Protocol 101

Censorship is a contemporary issue. It is mitigated by a new set of protocols that we are negotiating globally. Goenawan Mohamad’s recent piece on Kakiseni speaks about the recent reactions to Prophet Muhammed’s cartoon representation in the popular press and I raised it recently in relation to biennales. I also discovered, cruising the art magazines this month at Borders, the current issues of Art Forum (January 2006) and Modern Painters (February 2006) are both sealed with a sticker plastered across their covers stating: “Pages Has Been Censored by KDN (Internal Affairs Department)”. It is not a new topic, but it’s a current one.

Recently, Open Letter, a touring exhibition from Australia’s Asialink began its run at the National Art Gallery (Balai Seni Lukis). What seems to have gone unspoken since the opening (16 February 2006), is that the work of one of the artists has been significant altered – one may even use the word compromised – by censorship.

There seems to be a big bulge under the carpet where an embarrassing problem has been quietly swept, hoping that no one would notice this ugly faux pas – in Australia and locally. I am talking about the removal of Vienna Parreno and Krzysztop Osinski collaborative pieces, “Self (Mark 1)”, “Self (Mark 2)”, and also a panel from Vienna’s installation “Shelter (Fragments)”, without any declaration of the edit.

The exhibition catalogue states: “Featuring twelve artists, ten of who are first or second generation Australians of South East Asian descent, this exhibition asks us to consider cultural origins and their importance to creative practice.”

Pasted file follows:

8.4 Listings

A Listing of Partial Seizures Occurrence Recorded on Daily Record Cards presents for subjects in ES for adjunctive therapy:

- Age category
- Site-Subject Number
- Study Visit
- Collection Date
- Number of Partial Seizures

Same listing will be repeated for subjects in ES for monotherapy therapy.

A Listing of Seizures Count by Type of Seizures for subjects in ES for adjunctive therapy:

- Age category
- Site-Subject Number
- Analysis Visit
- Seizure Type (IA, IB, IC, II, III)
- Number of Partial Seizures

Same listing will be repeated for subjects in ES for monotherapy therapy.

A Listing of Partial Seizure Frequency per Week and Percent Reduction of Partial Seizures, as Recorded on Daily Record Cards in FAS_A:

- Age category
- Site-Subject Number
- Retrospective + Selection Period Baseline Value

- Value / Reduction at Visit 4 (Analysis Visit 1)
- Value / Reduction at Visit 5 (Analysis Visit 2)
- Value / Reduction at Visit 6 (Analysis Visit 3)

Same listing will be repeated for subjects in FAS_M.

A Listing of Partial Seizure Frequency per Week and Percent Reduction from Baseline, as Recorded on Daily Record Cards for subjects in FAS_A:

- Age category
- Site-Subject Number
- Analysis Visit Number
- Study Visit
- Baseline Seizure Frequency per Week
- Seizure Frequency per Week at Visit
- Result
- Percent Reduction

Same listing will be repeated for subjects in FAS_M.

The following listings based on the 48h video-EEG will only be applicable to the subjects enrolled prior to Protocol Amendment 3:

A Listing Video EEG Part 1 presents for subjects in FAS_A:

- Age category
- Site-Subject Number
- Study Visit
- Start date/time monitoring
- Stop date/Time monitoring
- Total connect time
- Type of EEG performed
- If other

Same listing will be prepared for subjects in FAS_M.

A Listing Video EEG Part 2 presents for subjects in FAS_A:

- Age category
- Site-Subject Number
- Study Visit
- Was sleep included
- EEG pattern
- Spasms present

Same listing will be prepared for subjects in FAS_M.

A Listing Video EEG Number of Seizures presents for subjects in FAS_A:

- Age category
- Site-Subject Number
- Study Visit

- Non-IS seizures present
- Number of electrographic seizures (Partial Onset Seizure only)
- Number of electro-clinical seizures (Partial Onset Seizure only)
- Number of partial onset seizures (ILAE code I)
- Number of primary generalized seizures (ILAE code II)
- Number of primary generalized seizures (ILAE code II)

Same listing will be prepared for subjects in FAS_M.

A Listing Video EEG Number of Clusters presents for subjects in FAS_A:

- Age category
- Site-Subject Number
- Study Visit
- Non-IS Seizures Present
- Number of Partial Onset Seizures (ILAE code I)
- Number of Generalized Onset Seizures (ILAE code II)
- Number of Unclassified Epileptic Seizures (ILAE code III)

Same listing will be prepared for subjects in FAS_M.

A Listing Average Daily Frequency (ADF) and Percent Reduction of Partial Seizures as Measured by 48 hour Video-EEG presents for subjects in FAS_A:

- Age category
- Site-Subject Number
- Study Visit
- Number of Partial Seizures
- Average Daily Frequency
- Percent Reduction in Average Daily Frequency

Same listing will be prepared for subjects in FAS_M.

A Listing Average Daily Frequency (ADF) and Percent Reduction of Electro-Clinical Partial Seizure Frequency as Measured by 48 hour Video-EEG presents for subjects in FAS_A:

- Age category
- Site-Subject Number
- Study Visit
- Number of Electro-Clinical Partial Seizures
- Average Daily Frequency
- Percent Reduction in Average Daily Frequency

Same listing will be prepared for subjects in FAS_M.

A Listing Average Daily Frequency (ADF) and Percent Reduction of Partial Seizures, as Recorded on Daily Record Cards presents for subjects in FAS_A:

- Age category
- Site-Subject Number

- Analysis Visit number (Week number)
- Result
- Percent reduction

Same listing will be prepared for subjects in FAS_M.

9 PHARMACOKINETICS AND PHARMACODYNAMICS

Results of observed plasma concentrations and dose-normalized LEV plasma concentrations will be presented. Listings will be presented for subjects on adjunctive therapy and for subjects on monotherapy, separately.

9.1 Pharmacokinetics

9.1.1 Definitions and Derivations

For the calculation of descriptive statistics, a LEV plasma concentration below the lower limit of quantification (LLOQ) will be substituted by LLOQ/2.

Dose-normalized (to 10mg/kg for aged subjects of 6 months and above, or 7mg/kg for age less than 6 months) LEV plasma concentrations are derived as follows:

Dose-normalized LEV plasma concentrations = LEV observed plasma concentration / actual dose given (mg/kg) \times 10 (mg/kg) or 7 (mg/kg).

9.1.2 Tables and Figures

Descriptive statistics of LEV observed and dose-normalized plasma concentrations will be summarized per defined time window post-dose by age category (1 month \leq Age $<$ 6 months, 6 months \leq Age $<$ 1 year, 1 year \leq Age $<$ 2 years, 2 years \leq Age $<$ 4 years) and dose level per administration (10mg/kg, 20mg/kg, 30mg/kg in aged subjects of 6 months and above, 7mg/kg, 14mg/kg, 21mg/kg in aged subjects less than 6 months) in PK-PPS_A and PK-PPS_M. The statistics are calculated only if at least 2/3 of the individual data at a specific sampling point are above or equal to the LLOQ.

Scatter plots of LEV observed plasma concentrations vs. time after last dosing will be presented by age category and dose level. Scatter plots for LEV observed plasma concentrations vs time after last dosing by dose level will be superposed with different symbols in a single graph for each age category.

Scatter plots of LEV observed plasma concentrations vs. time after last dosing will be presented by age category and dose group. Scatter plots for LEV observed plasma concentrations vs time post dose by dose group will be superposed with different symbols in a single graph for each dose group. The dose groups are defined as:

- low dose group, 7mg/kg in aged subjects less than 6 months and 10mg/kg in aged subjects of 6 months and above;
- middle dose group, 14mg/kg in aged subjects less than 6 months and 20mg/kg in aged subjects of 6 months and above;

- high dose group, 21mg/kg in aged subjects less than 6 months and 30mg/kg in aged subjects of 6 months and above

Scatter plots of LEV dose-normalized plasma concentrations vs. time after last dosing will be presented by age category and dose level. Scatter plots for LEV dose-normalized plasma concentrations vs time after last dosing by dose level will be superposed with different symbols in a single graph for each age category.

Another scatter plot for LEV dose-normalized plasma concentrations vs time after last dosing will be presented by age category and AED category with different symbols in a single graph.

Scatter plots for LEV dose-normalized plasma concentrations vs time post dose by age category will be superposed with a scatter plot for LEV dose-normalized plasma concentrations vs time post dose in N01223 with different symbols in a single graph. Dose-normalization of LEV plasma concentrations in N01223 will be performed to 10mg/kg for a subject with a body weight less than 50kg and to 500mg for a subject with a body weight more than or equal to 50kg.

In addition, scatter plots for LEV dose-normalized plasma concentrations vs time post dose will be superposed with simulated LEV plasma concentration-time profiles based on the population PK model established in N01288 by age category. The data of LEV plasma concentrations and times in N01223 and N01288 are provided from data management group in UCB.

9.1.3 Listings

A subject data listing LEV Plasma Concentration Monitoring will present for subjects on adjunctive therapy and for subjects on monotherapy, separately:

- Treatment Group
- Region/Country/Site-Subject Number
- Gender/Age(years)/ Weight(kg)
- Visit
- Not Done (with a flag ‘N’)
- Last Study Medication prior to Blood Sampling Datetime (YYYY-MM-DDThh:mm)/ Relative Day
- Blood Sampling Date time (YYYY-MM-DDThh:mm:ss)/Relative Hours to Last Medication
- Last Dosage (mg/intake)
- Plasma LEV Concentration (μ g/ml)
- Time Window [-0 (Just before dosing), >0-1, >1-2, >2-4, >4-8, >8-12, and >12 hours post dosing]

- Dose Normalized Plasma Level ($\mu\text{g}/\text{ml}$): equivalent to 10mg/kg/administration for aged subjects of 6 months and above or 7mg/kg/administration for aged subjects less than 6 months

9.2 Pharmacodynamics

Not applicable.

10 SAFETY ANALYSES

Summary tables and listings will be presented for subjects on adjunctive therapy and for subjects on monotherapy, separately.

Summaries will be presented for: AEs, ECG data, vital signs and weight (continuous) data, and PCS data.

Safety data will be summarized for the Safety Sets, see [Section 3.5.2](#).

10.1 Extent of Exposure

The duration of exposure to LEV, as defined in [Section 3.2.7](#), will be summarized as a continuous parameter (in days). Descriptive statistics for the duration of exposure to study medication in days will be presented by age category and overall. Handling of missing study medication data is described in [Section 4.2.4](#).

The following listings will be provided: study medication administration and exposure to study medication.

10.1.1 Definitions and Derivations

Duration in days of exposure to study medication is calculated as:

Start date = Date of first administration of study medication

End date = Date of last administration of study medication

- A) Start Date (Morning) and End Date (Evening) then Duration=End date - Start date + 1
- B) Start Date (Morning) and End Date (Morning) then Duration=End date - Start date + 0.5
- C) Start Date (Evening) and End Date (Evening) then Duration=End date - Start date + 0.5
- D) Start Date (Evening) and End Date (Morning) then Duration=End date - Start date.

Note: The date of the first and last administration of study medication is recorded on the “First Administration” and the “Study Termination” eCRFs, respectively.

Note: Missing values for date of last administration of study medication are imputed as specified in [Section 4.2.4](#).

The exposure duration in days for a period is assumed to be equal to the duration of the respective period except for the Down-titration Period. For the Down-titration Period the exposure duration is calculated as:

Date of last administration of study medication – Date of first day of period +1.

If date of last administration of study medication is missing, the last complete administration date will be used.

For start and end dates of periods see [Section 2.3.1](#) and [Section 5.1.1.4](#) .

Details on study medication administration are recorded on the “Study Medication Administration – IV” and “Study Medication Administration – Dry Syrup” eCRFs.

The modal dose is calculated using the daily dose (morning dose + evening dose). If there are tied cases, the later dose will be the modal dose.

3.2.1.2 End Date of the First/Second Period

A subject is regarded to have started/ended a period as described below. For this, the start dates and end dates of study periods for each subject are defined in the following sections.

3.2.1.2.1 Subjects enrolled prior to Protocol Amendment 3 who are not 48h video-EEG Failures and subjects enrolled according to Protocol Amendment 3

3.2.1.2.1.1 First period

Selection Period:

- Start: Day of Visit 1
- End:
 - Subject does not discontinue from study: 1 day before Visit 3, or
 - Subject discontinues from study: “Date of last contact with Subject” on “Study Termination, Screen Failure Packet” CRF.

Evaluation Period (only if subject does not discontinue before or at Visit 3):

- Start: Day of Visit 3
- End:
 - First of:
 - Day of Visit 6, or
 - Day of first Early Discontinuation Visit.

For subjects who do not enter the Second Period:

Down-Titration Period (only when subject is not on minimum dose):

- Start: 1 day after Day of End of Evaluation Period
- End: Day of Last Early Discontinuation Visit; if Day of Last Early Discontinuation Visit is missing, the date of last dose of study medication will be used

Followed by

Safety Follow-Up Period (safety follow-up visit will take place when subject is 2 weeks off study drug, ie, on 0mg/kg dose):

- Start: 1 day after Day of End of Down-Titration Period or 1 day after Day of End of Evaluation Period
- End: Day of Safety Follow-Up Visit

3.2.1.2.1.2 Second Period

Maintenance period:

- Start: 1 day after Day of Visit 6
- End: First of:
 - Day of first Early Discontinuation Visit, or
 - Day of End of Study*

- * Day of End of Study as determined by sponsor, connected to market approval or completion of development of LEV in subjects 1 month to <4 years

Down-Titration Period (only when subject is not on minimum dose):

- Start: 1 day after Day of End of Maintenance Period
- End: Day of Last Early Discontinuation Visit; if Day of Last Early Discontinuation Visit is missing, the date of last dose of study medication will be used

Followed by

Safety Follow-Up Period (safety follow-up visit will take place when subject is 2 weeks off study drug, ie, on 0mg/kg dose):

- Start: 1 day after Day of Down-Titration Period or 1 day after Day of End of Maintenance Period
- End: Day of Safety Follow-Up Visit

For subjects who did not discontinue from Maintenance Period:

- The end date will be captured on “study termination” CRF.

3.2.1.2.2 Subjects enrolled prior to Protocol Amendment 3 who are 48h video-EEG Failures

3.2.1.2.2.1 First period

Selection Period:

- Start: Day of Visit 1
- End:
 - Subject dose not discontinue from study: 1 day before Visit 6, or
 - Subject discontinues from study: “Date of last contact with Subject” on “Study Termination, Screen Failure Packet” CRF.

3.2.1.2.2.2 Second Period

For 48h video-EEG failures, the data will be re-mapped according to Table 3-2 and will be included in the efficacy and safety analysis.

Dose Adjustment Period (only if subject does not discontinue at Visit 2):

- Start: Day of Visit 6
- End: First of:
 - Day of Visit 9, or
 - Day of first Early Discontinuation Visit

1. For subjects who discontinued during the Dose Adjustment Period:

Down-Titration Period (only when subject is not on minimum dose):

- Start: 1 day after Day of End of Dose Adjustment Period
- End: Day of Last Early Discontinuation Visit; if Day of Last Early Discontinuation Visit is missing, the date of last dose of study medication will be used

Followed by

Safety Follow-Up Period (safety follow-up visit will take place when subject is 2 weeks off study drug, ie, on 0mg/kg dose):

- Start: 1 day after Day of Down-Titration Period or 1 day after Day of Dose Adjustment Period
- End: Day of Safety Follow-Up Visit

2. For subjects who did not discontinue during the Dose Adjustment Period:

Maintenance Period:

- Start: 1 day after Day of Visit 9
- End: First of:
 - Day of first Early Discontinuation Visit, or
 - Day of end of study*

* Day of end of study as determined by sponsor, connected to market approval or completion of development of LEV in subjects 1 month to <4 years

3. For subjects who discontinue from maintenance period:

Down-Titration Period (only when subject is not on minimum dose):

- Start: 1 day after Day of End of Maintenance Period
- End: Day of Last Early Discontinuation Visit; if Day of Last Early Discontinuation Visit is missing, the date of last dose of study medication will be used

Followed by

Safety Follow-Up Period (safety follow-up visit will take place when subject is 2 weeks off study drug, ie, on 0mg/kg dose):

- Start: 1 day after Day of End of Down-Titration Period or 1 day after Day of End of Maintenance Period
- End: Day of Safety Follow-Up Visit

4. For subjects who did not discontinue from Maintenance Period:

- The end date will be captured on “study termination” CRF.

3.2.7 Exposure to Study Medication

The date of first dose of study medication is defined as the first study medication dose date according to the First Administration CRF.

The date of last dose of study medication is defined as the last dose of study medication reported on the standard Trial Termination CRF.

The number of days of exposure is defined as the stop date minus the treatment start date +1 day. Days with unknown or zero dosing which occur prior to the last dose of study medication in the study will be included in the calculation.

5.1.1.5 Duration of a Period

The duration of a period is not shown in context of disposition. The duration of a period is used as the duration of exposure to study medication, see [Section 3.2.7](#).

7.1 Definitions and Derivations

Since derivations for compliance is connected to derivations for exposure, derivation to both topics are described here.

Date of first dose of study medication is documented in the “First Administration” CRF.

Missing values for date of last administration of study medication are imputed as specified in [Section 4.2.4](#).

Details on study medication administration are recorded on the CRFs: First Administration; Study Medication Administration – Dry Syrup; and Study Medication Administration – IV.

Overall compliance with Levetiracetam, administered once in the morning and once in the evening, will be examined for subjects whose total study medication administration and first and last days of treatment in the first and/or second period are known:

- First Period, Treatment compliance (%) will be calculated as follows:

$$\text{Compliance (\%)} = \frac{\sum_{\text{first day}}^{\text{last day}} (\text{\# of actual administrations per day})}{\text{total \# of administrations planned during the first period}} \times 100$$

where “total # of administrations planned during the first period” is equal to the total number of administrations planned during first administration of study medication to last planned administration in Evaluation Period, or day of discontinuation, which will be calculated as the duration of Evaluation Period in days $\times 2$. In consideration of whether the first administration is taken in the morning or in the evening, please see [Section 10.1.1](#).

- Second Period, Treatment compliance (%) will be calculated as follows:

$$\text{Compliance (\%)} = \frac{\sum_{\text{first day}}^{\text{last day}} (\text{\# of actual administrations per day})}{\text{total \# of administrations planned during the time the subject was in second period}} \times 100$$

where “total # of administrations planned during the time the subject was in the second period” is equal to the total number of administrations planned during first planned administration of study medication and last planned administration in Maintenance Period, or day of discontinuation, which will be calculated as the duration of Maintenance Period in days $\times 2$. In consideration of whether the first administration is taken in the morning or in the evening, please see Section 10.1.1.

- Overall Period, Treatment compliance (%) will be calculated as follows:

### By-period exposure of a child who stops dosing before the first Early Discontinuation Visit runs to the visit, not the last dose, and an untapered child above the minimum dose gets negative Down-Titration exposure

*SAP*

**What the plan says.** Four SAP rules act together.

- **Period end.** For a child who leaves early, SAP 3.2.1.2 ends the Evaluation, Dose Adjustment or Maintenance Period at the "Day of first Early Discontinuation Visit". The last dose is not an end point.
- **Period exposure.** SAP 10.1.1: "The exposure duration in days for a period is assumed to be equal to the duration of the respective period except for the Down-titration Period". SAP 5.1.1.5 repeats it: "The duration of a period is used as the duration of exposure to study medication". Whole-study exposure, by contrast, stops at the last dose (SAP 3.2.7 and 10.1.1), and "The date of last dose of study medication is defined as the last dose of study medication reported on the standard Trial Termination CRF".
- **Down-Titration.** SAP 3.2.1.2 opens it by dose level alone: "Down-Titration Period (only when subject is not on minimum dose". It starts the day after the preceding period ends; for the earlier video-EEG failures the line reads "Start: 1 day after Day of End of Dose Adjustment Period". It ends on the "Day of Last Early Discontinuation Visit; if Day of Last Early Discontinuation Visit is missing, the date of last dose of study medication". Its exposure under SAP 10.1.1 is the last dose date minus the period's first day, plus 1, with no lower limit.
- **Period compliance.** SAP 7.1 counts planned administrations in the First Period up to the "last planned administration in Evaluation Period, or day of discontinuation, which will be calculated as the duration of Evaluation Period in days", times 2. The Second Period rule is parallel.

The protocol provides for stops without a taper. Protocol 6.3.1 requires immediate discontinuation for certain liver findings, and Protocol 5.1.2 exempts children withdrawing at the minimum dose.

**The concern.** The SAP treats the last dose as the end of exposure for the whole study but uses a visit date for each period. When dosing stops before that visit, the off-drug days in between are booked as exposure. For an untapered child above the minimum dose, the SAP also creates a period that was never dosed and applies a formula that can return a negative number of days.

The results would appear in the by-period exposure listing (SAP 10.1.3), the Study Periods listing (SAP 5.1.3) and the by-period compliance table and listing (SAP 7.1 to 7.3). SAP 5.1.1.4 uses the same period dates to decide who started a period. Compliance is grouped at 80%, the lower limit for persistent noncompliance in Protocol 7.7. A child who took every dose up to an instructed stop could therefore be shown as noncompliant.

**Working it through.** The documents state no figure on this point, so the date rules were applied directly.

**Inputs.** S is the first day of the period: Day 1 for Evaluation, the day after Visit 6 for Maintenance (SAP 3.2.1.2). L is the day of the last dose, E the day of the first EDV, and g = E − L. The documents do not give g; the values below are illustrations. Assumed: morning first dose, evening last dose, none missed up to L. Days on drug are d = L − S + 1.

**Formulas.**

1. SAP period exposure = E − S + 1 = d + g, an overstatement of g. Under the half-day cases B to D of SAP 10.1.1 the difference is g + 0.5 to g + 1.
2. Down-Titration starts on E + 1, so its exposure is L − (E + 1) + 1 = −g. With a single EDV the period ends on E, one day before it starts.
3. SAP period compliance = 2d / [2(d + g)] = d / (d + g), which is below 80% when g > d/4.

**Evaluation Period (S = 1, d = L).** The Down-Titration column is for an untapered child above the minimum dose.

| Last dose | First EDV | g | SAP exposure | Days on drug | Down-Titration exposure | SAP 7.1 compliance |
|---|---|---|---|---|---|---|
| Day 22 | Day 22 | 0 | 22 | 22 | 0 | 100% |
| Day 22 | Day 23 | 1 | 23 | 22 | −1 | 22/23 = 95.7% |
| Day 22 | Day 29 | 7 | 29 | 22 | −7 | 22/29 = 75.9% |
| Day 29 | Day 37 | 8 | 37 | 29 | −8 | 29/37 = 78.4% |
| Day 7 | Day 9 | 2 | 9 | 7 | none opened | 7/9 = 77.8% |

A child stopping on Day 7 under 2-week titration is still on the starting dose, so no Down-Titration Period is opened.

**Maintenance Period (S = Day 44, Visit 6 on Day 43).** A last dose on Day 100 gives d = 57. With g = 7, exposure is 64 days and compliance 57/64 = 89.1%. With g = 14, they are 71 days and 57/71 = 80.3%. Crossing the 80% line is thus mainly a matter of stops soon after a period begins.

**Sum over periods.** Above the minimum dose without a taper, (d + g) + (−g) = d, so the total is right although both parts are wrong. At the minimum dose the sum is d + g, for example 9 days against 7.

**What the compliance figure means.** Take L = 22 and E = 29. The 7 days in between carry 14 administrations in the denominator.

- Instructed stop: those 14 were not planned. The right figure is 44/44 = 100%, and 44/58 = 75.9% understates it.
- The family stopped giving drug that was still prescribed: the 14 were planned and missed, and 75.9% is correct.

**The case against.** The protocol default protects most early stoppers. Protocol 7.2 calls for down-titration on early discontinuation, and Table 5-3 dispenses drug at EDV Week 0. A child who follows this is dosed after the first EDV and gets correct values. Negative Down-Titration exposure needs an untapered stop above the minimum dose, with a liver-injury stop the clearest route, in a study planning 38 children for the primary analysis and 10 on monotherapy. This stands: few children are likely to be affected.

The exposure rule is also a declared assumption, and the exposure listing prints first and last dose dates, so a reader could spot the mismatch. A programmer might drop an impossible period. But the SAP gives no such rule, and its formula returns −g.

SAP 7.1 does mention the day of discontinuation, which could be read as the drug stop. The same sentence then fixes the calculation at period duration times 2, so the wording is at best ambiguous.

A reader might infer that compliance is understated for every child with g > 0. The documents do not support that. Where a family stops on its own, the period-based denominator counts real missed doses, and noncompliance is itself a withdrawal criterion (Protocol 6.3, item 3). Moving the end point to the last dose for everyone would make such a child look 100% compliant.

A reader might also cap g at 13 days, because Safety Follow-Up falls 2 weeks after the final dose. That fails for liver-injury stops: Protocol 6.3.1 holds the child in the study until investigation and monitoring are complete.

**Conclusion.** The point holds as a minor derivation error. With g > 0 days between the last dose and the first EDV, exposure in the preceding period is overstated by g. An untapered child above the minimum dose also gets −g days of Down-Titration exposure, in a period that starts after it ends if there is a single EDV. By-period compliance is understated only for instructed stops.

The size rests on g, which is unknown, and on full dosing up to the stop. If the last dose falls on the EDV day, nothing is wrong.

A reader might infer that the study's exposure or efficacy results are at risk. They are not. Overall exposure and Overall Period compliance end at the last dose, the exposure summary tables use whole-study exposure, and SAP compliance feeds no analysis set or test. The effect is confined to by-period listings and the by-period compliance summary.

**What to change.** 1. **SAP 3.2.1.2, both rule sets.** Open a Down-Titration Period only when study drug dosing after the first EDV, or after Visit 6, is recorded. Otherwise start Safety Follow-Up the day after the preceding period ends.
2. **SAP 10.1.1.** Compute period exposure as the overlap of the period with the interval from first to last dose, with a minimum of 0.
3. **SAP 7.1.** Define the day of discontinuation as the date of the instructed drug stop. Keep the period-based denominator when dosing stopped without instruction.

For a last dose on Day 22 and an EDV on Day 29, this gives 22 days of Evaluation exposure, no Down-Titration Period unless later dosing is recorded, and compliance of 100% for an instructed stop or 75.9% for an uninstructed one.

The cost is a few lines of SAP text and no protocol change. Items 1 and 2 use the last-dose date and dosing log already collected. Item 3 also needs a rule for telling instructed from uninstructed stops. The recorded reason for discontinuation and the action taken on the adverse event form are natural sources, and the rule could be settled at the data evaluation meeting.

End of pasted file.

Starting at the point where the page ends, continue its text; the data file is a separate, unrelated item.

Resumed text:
Sunday’s StarMag correctly reports the discrepancy, “The exhibition showcases the works of 11 artists …” (26 February 2006, pg 15), however what StarMag‘s article by Rubin Khoo fails to mention is that the twelfth artist’s work was withdrawn from the exhibition (by removing the collaborative pieces of “Self (Mark 1)” and “Self (Mark 2), they have essentially removed Krzysztop’s contribution to the exhibition). There is not the slightest hint or acknowledgment of what has occurred or why it has occurred. Interestingly, all three ‘censored’ images are reproduced in the show’s catalogue.

Who’s staring at whom?

It was in fact Asialink who took the initiative with this project and approached Binghui Huangfu, Director of the Asia-Australian Arts Centre proposing the idea of curating an exhibition aimed to highlight ASEAN’s cultural connections with Australia by touring works by Australian artists of South East Asian descent. Binghui, previously with LaSalle in Singapore, has put together a show that tells the “unique stories of migration, dislocation and belonging”. She explains the title in the exhibition catalogue, “An open letter is normally a public document, traditionally published in a newspaper or maybe these days on a web site…  The artists participating in this exhibition… have been invited to write their open letter visually. The letter is addressed to audiences in South East Asia as an expression of their experience in Australia.”

Somewhat ironic isn’t it, that this ‘open’ visual dialogue with South East Asia has been denied in part by Malaysia’s national arts institution.